– The day before you are going to tan, make sure you exfoliate your entire body and do any hair removal that is needed – do not do any of this the day of your tan application as it can dry out your skin.
– Moisturise your entire body the day/night before. The day of your tan, only moisturise dry areas, not your whole body as this will weaken the tan’s bond to the skin. Dry areas are usually the feet, hands, ankles, wrists, and knees. With these areas moisturised, they will not make the area go darker because tan will not stick as much.
– Apply tan with your hands, instead of a mitt, as you can feel every part of the body that you are applying the product to. Massage really well – the heat from your hands should melt the tan into skin.
– Wash your hands thoroughly; Brown’s top tip is to use hair removal cream to get any excess tan off your hands… it works every time. Wait at least eight hours before you mosturise and then do so daily to lock in your tan.
Try: St Tropez Mousse Express, $75.
Some creams come with a thin plastic cover under the lid… should I keep it?
Yes – it will help protect the active ingredients in the cream – essentially making it more effective.
Is there a correct technique to applying fake eyelashes?
We went to MAC national makeup artist Kiekie Stanners to find out the best way. Here’s her step-by-step guide:
1 Make sure to do your eye makeup before applying false lashes, as it is much harder to work around them once applied.
2 Start by checking your false lashes fit your own lash line by holding them in place before applying the glue. If you need to trim the length of the lash strip, do so by cutting off the outer corners.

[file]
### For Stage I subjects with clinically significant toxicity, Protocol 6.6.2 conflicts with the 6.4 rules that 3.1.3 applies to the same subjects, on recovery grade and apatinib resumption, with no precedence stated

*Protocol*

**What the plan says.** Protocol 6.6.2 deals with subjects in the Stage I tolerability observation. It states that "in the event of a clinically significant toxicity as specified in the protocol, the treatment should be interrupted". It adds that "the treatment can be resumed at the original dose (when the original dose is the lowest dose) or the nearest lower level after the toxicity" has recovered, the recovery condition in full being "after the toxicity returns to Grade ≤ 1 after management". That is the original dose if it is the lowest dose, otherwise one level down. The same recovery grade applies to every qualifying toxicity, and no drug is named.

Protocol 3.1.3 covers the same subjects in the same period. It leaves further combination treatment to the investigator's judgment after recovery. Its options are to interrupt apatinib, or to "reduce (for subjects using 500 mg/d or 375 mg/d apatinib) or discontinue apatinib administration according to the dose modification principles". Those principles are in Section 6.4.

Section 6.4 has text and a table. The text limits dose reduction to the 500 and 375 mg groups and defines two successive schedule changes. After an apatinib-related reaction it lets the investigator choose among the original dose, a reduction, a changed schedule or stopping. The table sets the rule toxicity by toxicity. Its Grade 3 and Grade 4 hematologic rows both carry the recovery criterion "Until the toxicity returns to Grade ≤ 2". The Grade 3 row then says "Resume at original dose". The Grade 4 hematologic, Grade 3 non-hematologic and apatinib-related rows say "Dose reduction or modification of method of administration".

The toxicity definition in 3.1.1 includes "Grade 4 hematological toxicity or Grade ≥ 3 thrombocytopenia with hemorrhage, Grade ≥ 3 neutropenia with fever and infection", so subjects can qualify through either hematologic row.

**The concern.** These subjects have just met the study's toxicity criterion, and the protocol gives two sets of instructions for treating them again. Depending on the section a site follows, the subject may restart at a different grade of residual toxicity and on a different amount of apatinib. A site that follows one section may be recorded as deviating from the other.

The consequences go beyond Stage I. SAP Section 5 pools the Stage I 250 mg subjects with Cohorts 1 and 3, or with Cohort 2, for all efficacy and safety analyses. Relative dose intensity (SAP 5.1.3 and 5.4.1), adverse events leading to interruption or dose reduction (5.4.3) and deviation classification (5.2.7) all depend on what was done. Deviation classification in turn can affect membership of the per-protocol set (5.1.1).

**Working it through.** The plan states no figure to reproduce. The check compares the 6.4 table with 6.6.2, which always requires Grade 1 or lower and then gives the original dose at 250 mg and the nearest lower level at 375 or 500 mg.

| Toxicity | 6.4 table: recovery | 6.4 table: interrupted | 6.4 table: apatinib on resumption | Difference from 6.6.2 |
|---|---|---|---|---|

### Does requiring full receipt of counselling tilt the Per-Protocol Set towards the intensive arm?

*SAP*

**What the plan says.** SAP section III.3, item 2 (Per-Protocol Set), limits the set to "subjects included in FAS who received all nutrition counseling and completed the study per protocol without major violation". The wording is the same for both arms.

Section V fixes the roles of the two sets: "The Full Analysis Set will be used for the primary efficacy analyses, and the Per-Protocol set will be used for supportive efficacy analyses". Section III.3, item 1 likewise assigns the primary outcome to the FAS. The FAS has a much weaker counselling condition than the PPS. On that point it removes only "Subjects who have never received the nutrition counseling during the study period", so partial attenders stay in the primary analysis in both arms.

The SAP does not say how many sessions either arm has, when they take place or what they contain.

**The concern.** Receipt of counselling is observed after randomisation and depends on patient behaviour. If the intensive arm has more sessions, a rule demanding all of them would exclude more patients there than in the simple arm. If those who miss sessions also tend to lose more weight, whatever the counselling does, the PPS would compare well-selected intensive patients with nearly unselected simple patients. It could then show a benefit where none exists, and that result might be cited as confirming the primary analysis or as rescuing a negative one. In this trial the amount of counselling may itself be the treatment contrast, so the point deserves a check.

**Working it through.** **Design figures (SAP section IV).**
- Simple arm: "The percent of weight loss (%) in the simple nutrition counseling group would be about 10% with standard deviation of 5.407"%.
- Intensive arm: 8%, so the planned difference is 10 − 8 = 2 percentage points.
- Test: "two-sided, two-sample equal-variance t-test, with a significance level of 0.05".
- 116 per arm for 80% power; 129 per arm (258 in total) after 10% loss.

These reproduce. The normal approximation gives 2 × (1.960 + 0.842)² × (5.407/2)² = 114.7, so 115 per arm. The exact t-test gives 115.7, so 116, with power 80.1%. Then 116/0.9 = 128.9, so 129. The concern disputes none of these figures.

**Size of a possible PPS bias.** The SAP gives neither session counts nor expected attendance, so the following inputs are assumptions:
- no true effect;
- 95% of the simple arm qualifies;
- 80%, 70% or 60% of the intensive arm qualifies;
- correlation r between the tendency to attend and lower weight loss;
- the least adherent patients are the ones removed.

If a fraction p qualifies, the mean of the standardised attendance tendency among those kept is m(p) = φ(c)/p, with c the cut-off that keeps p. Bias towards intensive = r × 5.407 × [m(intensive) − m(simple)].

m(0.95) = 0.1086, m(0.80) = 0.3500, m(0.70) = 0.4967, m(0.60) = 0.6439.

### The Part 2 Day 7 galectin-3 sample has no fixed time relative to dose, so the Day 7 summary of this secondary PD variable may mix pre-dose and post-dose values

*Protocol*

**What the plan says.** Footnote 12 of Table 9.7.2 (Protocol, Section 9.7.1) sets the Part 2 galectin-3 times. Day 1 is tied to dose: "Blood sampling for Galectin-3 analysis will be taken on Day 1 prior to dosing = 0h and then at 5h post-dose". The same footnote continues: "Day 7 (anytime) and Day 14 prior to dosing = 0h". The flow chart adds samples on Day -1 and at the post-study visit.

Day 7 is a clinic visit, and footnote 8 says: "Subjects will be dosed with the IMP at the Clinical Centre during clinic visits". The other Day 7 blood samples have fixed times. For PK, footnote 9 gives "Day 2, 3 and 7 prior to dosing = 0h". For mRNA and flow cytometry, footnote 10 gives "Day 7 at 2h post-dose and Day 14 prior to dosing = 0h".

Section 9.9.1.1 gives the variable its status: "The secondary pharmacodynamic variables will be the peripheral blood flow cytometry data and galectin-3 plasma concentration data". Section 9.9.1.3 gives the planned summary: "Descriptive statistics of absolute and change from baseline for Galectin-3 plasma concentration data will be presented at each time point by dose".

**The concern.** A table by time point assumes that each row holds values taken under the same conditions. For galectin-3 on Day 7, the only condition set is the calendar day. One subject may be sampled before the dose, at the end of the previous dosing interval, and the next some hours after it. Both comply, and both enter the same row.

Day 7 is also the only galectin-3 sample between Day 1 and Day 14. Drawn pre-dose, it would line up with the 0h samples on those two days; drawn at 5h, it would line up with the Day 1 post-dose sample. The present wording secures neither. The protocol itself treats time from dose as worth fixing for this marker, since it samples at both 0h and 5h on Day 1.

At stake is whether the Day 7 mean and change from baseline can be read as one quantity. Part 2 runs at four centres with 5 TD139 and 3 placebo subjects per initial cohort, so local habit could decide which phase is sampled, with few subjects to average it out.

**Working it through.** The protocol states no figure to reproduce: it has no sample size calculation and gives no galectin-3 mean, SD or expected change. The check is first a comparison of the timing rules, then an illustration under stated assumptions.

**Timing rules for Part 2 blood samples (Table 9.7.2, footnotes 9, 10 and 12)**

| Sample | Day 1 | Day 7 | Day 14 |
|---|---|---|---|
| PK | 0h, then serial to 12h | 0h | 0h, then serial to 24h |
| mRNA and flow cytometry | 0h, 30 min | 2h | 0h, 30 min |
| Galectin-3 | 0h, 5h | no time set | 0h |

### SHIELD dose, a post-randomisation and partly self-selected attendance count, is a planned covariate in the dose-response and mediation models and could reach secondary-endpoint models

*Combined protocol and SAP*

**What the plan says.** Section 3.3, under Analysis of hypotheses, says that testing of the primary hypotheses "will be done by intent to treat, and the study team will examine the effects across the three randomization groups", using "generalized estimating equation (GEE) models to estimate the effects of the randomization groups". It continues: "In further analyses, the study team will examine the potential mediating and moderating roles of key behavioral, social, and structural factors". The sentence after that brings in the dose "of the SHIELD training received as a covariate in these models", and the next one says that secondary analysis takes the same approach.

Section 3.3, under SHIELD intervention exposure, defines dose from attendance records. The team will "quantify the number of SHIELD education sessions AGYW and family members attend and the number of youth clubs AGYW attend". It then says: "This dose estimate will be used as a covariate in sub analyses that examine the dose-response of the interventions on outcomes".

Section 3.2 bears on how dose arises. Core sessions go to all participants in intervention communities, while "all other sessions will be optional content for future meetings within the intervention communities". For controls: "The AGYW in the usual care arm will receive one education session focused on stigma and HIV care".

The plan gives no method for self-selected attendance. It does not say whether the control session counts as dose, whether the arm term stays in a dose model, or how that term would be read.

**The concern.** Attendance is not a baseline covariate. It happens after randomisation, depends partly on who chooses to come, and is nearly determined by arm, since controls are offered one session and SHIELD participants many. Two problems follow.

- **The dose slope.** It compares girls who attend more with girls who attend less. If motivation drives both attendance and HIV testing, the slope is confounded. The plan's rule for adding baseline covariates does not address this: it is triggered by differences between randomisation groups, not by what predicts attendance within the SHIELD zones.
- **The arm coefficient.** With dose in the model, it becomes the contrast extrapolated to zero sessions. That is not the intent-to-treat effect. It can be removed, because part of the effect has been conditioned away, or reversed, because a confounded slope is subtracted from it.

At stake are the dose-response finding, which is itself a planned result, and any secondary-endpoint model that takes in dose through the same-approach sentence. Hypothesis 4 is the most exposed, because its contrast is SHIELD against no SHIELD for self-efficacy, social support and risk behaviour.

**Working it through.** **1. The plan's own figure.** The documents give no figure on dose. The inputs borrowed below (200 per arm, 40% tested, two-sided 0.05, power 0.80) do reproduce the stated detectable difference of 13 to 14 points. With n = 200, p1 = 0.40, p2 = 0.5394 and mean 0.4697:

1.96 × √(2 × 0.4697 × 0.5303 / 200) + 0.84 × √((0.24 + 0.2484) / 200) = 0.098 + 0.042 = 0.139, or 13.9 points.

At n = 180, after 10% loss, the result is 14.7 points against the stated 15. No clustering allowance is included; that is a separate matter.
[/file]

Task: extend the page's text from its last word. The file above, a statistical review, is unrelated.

3 Apply a thin layer of lash glue along the base of the lash. Allow time for the glue to become tacky; this will help the lashes adhere to the lash line.
4 Look straight into the mirror, lifting your chin so you can see your lash line and where you want to apply the lash.
5 Start by placing the outer corner of the lash on the outer lash line. Then gently move down the lash, making sure the inner corners of the lash are last to be applied.
Try: MAC Lashes #36, $26; and Duo Eye Lash Adhesive, $24.
Other than making your face feel fresh what benefits does a masque offer?
Masques reinforce your daily skin regime, says Caroline Parker, head of education for Dermalogica New Zealand. “Each masque can have a different action – nourishing, refining, calming or hydrating, giving us the opportunity to target a specific skin concern,” Parker says.
To combat an oily T zone, applying a deep cleansing clay masque would be the right move for you. And for dry skin, you should choose a hydrating masque. However, these days so many masques on the market are multi-functional, meaning they’ll do a variety of things, giving you more bang for your buck.
Try: Dermalogica MultiVitamin Power Recovery masque, $85.
Is conditioning before shampoo better for you?
There are a few schools of thought on this one. People who subscribe to this theory say no matter how many times you rinse after conditioning you never quite get the residue out – and it’s that residue that weighs down your hair. Because of this, reversing the order is said to give you more volume. However, Richard Kavanagh thinks you should stick with shampooing first. “Conditioning the hair allows you to add concentrated protein or moisture-based ingredients to your hair in a targeted and specific way,” he says. “If you condition before shampooing, you’ll wash away all the goodness and cosmetic effect of the conditioner. Always condition after shampooing and ideally use a daily leave-in treatment for added lushness.”
Try: 2 Redken Extreme Shampoo, $33, and Conditioner, $35.